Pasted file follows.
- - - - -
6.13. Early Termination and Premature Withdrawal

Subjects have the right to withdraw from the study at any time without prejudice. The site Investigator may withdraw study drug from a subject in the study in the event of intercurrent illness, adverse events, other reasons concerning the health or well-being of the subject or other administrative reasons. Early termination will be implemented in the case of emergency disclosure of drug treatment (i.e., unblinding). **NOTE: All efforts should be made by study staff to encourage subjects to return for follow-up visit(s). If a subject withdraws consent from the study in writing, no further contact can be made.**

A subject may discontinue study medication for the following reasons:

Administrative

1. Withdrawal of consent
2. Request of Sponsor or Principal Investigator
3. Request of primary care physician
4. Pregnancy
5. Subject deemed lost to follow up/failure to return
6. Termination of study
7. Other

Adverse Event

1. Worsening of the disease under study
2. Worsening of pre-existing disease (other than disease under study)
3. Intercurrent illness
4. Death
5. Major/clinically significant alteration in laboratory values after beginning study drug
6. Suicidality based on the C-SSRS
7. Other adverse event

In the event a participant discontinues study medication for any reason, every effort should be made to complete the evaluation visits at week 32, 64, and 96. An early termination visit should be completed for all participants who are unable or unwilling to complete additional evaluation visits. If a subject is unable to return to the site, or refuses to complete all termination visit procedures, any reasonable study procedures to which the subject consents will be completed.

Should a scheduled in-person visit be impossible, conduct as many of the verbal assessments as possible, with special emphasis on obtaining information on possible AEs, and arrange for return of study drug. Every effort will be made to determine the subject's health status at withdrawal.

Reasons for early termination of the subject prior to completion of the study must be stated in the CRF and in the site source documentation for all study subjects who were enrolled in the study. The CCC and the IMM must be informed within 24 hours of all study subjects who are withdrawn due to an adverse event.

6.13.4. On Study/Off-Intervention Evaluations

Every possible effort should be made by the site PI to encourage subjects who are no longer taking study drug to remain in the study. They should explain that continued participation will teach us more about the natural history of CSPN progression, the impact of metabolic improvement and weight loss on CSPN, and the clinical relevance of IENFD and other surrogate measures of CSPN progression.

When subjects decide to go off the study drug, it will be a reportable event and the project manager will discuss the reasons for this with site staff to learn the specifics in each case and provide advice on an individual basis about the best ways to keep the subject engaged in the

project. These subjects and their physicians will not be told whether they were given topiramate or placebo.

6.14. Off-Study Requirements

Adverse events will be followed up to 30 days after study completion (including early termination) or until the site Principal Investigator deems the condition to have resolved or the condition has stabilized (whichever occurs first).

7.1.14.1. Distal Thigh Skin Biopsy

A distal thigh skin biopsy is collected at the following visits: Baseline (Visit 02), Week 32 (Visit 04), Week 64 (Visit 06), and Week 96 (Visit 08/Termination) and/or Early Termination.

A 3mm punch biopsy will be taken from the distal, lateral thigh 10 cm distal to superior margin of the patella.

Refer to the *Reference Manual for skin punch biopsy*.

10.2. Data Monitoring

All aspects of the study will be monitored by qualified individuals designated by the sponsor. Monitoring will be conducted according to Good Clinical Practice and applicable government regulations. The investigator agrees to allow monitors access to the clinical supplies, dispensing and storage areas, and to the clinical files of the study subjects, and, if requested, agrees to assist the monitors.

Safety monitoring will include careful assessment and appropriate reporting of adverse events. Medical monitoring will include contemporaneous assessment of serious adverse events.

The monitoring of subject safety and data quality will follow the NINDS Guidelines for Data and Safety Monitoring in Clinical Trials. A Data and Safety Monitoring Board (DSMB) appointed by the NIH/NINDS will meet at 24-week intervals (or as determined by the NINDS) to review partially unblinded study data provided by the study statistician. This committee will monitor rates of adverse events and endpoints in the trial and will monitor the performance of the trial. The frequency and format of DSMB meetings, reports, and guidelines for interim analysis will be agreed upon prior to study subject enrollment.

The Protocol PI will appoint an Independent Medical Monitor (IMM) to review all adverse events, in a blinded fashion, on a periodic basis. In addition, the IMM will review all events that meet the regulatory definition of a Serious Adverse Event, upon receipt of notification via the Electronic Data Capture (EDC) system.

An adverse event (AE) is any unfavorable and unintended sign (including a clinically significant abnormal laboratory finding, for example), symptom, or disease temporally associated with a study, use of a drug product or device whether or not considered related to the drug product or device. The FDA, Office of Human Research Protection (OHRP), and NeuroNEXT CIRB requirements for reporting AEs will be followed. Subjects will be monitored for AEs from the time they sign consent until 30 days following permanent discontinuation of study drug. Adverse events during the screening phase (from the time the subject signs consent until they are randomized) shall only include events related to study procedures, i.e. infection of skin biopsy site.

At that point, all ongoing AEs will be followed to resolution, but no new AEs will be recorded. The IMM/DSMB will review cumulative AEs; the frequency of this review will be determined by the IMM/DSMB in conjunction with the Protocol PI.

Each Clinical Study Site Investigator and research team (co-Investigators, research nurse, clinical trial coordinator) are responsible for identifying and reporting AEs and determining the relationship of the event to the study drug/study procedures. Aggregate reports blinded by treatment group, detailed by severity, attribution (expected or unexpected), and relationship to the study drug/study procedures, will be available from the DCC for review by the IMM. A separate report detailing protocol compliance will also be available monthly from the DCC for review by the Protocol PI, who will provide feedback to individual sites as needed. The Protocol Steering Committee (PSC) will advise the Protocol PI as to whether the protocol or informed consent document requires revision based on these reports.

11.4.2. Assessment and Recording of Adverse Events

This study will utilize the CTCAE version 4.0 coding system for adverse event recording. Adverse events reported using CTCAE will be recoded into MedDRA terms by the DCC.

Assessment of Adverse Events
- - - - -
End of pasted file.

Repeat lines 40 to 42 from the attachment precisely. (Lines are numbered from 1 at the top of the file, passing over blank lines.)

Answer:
Each Clinical Study Site Investigator and research team (co-Investigators, research nurse, clinical trial coordinator) are responsible for identifying and reporting AEs and determining the relationship of the event to the study drug/study procedures. Aggregate reports blinded by treatment group, detailed by severity, attribution (expected or unexpected), and relationship to the study drug/study procedures, will be available from the DCC for review by the IMM. A separate report detailing protocol compliance will also be available monthly from the DCC for review by the Protocol PI, who will provide feedback to individual sites as needed. The Protocol Steering Committee (PSC) will advise the Protocol PI as to whether the protocol or informed consent document requires revision based on these reports.

11.4.2. Assessment and Recording of Adverse Events

This study will utilize the CTCAE version 4.0 coding system for adverse event recording. Adverse events reported using CTCAE will be recoded into MedDRA terms by the DCC.